Mean Girls Case Study Essay

1553 Words Mar 17th, 2012 7 Pages
It is quite easy to pass off the study of communications as “no, duh” research, but every aspect of human communication can be further studied and explained in a way that cannot be seen from the surface. There is a name and concept that accounts for virtually all human behaviors and interactions. Careful study and observation of these behaviors can help us better understand the way people function and become more self-aware. There are some main, key concepts that can give a good basis for understanding communication, but it is a field that goes incredibly in depth and detail. As people, we are communicating constantly, even when it is subconscious. The first proposition of communication states that one cannot NOT communicate (lecture). …show more content…
She too began acting snotty and manipulative and eventually drifted completely from her original circle. While bonding with the plastics, Cady was shown the Burn Book, which had mean comments about every single girl in school. Eventually, Janice got fed up with the person Cady had become and revealed the entire situation to Regina. To get revenge, Regina added an entry about herself into the Burn Book so that she would look innocent, and then turned it into the principal, blaming the book on Cady, Gretchen, and Karen who were the only girls not included. The book was then exposed to the students and chaos ensued. Cady became targeted as the most hated girl in school. After a workshop to heal the drama and tension, things settled down slightly. Regina, however, still angry, stormed across the street only to get hit by a bus. Fortunately, only her spine was fractured. At the spring dance Cady and Regina were both nominated for queen, and Cady, upon winning, gave a speech/apology to to whole grade, sharing a piece of her crown with all of the girls. The movie fast forwards a little to show that the plastics ended up separating, with Cady going on to become a mathlete, Regina joining the lacrosse team, Karen using her innate skills to tell the weather, and Gretchen joining a new circle of friends. Actions speak louder than words, and throughout the movie, the characters’ nonverbal communication is much more relevant than their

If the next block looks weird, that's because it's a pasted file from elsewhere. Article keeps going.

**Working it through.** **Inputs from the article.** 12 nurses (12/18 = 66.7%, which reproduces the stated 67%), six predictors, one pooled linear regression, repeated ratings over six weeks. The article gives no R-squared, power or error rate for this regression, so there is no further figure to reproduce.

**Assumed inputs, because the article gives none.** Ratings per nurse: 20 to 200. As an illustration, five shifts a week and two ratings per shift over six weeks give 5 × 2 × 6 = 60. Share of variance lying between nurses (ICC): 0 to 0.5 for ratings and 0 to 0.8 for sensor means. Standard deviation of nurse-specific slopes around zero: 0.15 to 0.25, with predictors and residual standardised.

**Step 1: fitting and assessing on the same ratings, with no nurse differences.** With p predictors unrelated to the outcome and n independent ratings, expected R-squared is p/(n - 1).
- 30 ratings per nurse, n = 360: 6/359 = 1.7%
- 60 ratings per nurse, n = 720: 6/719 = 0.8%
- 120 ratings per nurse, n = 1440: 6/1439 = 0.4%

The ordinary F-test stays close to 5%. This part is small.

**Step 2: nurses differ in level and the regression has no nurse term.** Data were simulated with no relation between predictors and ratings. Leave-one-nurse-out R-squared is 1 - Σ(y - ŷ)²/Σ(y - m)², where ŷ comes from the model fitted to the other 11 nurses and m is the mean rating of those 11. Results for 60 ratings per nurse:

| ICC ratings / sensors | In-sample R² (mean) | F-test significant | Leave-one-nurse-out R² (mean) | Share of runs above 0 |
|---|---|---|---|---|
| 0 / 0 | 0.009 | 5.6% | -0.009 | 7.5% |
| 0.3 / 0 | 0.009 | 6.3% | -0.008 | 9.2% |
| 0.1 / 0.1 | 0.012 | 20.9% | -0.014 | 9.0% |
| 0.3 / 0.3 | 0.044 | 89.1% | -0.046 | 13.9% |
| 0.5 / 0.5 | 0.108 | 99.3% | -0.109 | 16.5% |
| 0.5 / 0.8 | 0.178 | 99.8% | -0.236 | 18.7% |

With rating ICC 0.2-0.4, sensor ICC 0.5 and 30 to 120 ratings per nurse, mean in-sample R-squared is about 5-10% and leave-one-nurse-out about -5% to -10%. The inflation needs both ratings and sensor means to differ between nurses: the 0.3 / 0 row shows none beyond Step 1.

Related Documents